The simple answer to this question is NO, there is no physiological basis in which the blood group diet works. REMEMBER that by reducing your calories by cutting out any food group = ENERGY RESTRICTION and any form of ENERGY RESTRICTION = WEIGHT LOSS IS PROMOTED. You may think this is great, but you could not be more wrong. You need all foods to provide the DIFFERENT NUTRIENTS we require for a HEALTHY LIFE.

Synopsis behind the blood group diet:

Your blood group determines the way you absorb nutrients from the gut and how your body handles stress. This is postulated to therefore influence your health (in terms of disease) and weight. This diet is very restrictive as it recommends cutting out certain food groups. For instance, if you are type O = you are a meat eater, if you are type A = you are a vegetarian and type B = you are a dairy eater.

Is there any scientific evidence to substantiate this claim?

At this point (and from when D’Adamo first “designed” this diet) there has been no scientific research to back up this claim. This means that it has not been tested in any sort of way (not even on rats or mice, let alone humans) – the safety of this diet is therefore under question as well as the theory behind this diet. There is no literature in any database which backs up the theory that your blood affects the way you absorb nutrients – physiologically I don’t see how this is even possible.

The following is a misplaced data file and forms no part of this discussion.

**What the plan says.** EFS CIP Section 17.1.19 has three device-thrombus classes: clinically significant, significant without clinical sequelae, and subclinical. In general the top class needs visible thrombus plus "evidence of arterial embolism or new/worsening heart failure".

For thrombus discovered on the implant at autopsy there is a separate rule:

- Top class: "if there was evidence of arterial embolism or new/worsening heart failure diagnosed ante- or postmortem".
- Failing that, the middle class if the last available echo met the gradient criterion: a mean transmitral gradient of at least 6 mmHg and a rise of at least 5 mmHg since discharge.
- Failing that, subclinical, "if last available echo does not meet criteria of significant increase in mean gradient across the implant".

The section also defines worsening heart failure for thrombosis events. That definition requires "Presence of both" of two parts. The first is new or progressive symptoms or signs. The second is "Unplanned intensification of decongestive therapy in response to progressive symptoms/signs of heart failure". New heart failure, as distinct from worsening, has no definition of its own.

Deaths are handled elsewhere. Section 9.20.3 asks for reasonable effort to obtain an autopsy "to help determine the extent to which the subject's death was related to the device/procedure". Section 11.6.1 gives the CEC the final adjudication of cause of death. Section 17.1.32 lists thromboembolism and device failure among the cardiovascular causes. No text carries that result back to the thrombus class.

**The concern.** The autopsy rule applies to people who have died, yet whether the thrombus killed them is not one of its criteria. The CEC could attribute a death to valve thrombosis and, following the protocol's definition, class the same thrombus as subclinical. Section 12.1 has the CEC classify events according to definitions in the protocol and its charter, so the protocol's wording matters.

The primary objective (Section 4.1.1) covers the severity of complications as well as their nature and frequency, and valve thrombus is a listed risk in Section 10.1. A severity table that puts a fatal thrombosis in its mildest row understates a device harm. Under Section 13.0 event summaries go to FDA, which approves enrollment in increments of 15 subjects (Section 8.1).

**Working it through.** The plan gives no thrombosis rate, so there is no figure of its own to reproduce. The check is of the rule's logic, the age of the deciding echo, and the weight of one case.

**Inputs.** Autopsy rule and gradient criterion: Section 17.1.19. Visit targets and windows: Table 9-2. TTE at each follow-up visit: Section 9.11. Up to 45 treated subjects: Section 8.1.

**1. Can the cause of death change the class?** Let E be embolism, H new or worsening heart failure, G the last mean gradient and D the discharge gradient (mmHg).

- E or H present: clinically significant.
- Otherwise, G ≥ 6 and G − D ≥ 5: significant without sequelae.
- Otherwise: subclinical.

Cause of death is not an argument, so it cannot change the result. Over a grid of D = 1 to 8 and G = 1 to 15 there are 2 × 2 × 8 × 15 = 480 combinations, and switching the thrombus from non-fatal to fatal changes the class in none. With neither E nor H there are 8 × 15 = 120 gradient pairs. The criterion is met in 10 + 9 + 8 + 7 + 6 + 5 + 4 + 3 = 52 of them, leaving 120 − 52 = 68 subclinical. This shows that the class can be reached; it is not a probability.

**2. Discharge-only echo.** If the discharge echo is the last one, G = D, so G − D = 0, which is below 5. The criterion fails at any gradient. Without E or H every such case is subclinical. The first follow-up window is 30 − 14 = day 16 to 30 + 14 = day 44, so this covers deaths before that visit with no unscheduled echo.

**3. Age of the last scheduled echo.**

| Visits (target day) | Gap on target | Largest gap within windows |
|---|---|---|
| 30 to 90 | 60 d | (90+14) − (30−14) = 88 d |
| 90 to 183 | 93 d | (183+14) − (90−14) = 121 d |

The verdict:

For some people following the eating guidelines for their blood group may improve their general health and/ or decrease weight HOWEVER this is mostly likely due to an OVERALL DECREASE IN ENERGY INTAKE (which of course will anyway lead to weight loss – this will happen for anyone who reduces energy intake). So when this diet may work is for example: those who move from a diet which contains sources of medium fat meats and other fats (saturated fats = chips, biscuits, cakes etc.) to a diet which only contains only vegetables (vegetarian diet). This is however a radical change which most people will not be able to maintain… The other problem with the blood group diet is that it restricts or cuts out certain food groups therefore vitamin and nutrient deficiencies can occur. For example:  vegetarians could become iron deficient and therefore suffer from anaemia as well as B12 deficiency. Those who don’t consume milk can suffer from osteoporosis later in life and those who only eat meat will have a low antioxidant intake, due to low intake of fruits and vegetables, which doesn’t necessary result in deficiency all of the time but the individual is most likely to have more sick days etc.

So, cutting out food groups completely  is not the best idea.

Therefore, I would not recommend the blood group diet to anyone – I would also not suggest adapting it as there still may be some deficiencies that can creep in – I would therefore suggest should you have a certain plan in mind, it would be best to consult a nutrition expert = dietitian (please note registered nutritionists do not qualify with a degree therefore are not considered experts in nutrition). Dietitians have a unique ability to assess your diet for the adequacy of all nutrients – macro (carbohydrate, fat and protein content) as well and micro (vitamins (A, B1, B2, B3, B6, B12, folate and the list goes on) and minerals (Ca, Mg, P, Zn, Fe and the list goes on).

Should you feel you need some advice, visit a registered dietitian.